As I am coming to terms with the loss of my God, I am aware that my faith in some kind of existence beyond human life is still strong. I will never forget that feeling of peace and serenity which welcomed me into that other world, or how important it is to make the very best of life that I am living right now. But it doesn’t really matter what happens to me after I die, because I – and you – are destined to return to the same stardust that made us in the first place

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A quote commonly used in Computer Security and Mathematics:

"You cannot prove the integrity of the system from within the system."

You cannot prove god does or does not exist from within the system.

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Always nice to see Christians denounce religion.

:picard:

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A quote commonly used in Computer Security and Mathematics:

"You cannot prove the integrity of the system from within the system."

You cannot prove god does or does not exist from within the system.

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OR..

Everyone can just admit that they really have no idea..

But we don't want to admit that, do we ;) We humans think we are all knowing and all powerful don't we?

We are just procurring ways or ideas of beleiving that we will avoid death somehow. Fear wearing a mask of arrogance. As if death is some unnaturel terrible thing. Remember death happens to every thing ever created, ever, so how can it be bad?

Beleifs dont work because they are hollow and devoid of truth, thats why people try to push it on others. They think if more people beleive it, it makes it seem more real. You look inside, and see you don't know who you are or what god is, and as humans we are taught to not know is to be wrong. But this is incorrect, to admit that you dont know is the beginning of going deeper. You are the infinite mystery of everything, the source of the infinite, of everything. Just stop getting caught in your computer mind, and see you're always and already completely here and completely free. You don't need to carry a single beleif in your being to be fully what you are. You are the awareness of belelifs, not the beleifs themselves.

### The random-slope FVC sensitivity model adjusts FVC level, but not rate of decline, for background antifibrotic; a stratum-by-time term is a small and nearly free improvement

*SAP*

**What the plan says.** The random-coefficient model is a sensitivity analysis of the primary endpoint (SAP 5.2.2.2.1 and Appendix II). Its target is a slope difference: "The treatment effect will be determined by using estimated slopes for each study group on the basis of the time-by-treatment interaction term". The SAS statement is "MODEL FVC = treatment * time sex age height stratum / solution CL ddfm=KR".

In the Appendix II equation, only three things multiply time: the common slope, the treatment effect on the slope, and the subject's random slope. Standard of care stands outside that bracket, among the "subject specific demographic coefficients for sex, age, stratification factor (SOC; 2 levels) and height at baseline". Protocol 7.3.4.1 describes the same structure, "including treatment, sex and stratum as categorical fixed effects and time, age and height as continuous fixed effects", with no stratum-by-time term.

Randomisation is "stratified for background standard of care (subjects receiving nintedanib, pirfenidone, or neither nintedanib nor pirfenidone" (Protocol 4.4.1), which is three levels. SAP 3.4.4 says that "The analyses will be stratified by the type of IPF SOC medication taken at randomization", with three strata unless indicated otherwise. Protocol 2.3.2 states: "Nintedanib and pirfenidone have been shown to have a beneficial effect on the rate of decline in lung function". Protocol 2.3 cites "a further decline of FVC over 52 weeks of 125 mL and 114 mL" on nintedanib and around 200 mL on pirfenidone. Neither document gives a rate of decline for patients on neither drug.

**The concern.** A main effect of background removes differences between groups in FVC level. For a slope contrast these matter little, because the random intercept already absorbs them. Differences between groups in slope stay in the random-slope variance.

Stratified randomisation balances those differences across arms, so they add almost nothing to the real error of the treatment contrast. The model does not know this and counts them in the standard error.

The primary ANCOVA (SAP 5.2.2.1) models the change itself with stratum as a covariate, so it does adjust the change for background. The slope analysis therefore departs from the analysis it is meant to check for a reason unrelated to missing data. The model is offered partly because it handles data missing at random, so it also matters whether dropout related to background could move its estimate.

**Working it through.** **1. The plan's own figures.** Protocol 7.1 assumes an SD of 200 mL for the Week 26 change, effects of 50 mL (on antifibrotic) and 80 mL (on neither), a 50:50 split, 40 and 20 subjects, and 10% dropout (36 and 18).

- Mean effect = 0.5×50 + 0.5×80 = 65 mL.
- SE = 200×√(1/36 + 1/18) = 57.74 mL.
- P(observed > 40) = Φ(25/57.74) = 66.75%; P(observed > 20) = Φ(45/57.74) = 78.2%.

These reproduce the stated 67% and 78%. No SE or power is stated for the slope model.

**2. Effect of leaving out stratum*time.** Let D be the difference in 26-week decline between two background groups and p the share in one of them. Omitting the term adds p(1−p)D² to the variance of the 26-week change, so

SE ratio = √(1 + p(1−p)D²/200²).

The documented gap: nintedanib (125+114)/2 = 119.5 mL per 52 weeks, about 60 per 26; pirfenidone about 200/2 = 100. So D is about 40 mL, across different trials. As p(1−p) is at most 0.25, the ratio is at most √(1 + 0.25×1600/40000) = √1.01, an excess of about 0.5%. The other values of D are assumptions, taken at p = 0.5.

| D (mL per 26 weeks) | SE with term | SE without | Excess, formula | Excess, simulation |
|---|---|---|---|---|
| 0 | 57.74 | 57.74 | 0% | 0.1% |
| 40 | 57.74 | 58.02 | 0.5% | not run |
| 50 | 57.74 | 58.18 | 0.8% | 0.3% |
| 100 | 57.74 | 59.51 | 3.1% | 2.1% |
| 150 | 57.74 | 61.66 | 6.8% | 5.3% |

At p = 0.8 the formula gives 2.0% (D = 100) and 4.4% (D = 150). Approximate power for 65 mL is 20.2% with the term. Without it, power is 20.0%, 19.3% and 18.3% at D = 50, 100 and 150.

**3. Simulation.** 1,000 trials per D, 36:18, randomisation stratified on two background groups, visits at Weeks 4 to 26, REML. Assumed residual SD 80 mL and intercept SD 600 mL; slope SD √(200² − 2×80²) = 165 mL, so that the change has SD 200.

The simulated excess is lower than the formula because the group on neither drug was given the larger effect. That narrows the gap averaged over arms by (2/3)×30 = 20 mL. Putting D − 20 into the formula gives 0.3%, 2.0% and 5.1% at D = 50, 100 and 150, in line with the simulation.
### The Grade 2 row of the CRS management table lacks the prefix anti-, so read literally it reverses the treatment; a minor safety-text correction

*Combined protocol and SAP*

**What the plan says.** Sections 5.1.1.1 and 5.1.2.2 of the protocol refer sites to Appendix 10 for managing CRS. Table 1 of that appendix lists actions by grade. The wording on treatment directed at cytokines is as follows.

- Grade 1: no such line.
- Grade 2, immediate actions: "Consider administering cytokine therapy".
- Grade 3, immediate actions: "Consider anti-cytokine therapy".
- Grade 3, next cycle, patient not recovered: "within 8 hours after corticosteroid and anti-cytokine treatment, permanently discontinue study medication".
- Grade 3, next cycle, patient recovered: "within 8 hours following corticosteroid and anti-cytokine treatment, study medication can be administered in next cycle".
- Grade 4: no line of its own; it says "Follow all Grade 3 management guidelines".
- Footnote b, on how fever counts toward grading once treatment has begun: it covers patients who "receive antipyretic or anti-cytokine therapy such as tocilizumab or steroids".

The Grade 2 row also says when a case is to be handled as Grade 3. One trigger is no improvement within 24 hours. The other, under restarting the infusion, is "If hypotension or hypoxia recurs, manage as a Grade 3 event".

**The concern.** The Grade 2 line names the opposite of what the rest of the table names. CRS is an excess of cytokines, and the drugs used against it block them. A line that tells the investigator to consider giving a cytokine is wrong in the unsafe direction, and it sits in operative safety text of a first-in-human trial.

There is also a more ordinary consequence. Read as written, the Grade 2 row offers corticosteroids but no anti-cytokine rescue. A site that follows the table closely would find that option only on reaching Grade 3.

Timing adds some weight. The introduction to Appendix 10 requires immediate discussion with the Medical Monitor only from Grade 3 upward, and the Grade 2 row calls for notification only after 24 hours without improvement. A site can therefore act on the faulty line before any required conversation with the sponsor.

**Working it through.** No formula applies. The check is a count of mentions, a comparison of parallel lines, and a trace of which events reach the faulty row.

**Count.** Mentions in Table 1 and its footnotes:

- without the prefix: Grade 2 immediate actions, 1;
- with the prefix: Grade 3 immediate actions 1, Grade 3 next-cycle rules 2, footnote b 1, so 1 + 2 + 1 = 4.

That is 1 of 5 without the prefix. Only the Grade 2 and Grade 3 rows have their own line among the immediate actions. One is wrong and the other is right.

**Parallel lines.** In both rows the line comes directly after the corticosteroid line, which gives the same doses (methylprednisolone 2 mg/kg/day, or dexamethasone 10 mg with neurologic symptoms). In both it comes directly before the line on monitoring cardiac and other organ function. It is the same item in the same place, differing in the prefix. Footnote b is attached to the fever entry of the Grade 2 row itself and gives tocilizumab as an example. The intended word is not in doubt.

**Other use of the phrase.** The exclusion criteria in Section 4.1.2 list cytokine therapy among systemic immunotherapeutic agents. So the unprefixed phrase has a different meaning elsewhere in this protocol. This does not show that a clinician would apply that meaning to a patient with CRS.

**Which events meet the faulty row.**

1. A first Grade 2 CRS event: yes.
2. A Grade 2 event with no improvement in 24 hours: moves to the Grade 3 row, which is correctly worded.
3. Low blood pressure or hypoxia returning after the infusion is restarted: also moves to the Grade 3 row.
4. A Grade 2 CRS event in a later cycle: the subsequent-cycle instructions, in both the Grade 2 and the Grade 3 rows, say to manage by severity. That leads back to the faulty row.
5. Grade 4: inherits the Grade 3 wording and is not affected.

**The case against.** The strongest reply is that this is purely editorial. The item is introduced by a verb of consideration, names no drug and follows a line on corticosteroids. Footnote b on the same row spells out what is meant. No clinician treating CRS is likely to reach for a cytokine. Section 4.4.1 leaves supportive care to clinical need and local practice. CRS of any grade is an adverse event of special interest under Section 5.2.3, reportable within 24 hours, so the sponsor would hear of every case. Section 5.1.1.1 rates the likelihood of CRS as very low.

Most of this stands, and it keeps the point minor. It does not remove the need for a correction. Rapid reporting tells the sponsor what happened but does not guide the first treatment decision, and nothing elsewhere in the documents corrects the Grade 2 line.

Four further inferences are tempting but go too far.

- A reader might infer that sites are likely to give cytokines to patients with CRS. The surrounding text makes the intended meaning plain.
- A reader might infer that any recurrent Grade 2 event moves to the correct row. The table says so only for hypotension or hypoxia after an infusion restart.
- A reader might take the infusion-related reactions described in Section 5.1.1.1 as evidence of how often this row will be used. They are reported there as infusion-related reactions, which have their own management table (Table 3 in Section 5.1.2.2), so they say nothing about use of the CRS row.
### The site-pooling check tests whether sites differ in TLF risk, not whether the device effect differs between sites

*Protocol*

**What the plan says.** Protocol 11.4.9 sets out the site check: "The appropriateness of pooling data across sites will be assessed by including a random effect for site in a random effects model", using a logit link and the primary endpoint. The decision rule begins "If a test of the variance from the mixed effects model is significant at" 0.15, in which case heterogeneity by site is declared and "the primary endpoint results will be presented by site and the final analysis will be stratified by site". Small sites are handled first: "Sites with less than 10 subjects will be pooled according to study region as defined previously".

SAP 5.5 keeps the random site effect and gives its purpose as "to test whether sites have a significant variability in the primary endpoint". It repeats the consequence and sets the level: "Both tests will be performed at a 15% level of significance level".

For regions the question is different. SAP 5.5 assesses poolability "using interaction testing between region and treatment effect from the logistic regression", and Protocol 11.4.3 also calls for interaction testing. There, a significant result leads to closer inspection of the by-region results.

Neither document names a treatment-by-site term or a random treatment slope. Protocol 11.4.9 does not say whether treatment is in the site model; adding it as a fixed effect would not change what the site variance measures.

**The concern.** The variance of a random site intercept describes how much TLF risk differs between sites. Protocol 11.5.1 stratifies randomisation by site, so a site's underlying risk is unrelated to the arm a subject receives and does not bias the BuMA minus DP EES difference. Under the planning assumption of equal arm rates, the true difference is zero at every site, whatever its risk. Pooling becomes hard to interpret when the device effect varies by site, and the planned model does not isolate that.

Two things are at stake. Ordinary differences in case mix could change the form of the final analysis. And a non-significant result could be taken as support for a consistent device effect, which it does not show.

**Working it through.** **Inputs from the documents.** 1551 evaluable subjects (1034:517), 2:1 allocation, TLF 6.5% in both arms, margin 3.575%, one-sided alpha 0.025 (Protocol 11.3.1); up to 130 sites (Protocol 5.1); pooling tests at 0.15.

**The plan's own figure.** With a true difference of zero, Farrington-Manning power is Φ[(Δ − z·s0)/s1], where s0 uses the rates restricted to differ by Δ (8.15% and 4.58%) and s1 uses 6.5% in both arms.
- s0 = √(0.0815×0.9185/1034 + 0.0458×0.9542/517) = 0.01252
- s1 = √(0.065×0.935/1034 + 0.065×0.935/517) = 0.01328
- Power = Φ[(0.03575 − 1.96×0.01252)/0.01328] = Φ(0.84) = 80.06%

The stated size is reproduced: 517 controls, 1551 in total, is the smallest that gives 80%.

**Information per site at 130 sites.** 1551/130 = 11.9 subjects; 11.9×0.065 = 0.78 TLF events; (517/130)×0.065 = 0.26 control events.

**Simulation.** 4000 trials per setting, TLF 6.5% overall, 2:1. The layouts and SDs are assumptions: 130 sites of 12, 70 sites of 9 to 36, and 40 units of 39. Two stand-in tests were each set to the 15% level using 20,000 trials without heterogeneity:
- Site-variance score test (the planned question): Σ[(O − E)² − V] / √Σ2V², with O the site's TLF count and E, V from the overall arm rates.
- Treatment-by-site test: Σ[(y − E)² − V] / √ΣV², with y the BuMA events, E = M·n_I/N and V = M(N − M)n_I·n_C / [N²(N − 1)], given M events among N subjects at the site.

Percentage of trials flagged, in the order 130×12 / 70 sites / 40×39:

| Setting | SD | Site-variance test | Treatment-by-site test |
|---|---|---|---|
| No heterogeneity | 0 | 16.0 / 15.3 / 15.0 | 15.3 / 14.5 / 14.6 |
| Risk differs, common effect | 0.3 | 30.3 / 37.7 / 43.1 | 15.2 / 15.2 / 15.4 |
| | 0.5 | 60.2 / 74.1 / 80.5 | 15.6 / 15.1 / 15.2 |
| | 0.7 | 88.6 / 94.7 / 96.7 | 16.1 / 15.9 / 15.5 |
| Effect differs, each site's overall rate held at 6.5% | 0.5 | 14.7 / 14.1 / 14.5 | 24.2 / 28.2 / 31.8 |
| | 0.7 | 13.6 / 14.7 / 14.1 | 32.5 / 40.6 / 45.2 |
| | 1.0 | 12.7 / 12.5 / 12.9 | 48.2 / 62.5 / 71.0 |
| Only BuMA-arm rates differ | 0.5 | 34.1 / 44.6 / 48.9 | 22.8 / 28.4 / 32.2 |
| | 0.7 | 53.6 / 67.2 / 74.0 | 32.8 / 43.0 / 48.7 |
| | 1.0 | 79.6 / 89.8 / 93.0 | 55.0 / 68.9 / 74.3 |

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No...God comes from the realization that one of the possibilities of how the universe came to be was that it was created.

For myself, Christianity is what aligns with me. I align with Christianity.

Again, religion is man made.

Belief in a creator has nothing to do with religion - I believed in a creator long before I came to religion.

"Sky father"? Please...

Of course Religion is "connected" to God - that's how we try to explain God.

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For me, it's not about about proving other people wrong. For me that's not even the issue.

It's the abandonment of reason and logic for superstition and mysticism. It's knowingly choosing to believe that something exists when there is no evidence. It's making the decision to enslave oneself to a supreme being who for all intents and purposes, provides us with nothing. If we are to believe god is as he is described in the bible, he is vengeful and intolerant. Why anyone would want to be subservient to such a god, I cannot understand.

What is the need for this sky father figure? Can we not as humans justify our actions without an omnipotent supervisor? Should we not, instead of looking to the sky for cause and reason, place the responsibility of our actions solely upon ourselves? Why do we need to be loved by an all-father figure?

If we instead spent all the time and energy spent loving this non-existent deity and instead spent it loving our fellow man, we'd all be better off.

seriously.......wut?